Having said all that it would possibly be unfair to have disqualified Sariska when similar events go unpunished daily so a line has to be drawn with new rules published and enforced from a given date.

    Secondly, am I the only one who thinks that the dolling off of the inside (8 metres or so) on Oaks day is downright silly and potentially dangerous. As well as making the races ugly to look at and increasing the chances of interference it is simply not acceptable for a day with two Group 1s to have a ‘wall of death’ style track. It is not good enough to say you are saving ground for the Derby on Saturday, these races have importance in there own right and deserve better. Perfect Truth and Buccelati (and their jockeys) could both have been seriously injured.

    #233386
    Aragorn
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    • Total Posts 2208

    We have much fairer rules here than elsewhere where the best horse is allowed to keep the race and long may it continue.

    2 very poignant examples from the past 2 years – Ramonti and Sariska.

    Both should have lost their Group 1s in the stewards’ room.

    Personally I think the system they have in France is much better. It rewards race riding and cuts out moves such as Sariska’s and whipping such as Dettori.

    It didn’t stop Dylan Thomas winning the Arc.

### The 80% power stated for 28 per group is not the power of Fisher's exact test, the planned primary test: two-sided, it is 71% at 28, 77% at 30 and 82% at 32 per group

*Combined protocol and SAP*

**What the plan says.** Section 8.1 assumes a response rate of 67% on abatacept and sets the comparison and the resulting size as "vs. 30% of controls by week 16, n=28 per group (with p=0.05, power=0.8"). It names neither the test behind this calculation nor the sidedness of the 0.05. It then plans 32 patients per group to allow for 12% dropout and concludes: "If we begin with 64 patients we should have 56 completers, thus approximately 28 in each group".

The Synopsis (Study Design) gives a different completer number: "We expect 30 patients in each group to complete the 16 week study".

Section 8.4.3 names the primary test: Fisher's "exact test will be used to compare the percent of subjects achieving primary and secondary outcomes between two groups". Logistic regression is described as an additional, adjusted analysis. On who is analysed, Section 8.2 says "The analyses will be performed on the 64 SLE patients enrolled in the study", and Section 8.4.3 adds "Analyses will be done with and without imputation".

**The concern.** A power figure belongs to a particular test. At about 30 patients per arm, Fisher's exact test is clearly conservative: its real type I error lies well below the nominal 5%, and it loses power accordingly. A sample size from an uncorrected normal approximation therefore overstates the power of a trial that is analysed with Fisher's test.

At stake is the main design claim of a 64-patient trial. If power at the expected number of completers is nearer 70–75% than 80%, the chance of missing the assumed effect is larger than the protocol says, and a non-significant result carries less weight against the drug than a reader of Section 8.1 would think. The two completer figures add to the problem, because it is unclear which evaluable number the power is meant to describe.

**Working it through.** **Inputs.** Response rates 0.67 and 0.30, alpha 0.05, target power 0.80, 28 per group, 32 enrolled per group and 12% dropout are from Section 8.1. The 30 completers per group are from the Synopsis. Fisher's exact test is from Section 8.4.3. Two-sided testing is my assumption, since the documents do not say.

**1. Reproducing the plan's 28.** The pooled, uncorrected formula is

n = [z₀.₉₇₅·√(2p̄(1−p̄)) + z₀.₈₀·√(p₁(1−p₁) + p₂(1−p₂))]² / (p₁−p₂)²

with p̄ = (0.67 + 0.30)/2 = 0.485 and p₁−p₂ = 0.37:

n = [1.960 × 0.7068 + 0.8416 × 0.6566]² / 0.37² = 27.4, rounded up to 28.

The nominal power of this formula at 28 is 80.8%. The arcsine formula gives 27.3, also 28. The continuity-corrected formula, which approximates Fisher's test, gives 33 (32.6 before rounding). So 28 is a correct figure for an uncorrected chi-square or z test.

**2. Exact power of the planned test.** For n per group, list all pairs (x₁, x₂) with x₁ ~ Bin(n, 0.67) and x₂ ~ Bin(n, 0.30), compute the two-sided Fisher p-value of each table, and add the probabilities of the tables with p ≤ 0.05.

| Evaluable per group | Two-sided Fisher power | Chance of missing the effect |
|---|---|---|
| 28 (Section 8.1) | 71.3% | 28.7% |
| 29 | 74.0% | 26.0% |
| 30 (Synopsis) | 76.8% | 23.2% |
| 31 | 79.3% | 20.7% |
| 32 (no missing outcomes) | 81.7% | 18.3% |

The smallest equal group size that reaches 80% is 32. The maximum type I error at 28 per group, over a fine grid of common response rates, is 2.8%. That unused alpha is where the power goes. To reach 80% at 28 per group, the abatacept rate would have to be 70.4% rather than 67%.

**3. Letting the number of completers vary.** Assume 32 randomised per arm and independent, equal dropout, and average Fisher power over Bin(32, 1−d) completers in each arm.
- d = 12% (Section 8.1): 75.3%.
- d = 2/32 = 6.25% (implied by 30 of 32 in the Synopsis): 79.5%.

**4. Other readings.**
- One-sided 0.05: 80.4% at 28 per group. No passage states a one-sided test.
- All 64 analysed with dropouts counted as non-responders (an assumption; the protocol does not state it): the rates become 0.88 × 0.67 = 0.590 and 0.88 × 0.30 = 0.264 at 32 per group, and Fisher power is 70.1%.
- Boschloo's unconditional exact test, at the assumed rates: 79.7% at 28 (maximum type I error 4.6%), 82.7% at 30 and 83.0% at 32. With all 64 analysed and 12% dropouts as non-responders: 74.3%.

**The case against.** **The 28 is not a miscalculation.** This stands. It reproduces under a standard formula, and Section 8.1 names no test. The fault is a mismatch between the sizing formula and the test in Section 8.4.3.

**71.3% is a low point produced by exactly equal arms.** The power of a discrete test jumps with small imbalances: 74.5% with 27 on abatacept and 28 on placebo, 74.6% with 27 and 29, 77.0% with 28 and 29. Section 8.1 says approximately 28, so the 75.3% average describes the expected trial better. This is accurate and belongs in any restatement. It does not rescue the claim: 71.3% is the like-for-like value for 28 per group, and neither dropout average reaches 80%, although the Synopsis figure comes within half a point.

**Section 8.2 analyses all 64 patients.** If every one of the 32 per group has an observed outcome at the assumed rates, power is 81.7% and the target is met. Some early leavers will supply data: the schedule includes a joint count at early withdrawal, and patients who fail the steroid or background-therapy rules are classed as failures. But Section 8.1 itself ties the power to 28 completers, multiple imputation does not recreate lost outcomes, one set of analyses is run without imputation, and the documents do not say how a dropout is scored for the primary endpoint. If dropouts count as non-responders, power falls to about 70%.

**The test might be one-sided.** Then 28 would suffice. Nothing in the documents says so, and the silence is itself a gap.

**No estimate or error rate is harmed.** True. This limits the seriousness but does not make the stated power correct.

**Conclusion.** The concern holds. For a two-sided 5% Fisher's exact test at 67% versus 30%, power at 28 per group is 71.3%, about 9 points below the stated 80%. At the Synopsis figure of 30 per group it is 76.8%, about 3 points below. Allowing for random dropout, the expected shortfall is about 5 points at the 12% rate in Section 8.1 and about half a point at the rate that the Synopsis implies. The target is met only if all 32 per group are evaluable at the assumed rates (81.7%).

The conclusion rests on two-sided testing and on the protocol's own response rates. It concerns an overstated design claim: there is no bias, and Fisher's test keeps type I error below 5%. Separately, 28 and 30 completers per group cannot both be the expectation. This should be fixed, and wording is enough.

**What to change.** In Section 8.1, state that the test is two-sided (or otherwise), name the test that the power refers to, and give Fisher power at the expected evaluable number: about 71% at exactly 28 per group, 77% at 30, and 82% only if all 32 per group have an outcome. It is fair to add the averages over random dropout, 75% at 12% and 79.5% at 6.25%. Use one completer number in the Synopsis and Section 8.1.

#233391
    Zarkava
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    • Total Posts 4691

    Yes I thought about that but Pasquier told the stewards that the incident made no impact on Zambezi Sun’s chances at all, therefore the interference was irrelevant.

    Nick Mordin actually has stats about horses being disqualified in the UK.

    Or maybe it’s simply the way the rules are being interpreted these days in Britain. I ran a test on Raceform Interactive and found that 119 of the 60,084 winners of British flat and jump races were disqualified from 1996 to 2003 but from 2004 to date only 26 out of the 48,615 winners were disqualified. In other words the percentage of disqualified winners in Britain has dropped from 0.2% to 0.05% – a quarter of what it was.

    #235015
    Tourbillon
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    • Total Posts 91

    They do not even bother, do not even try to keep them in straight line anymore do they ?

    :x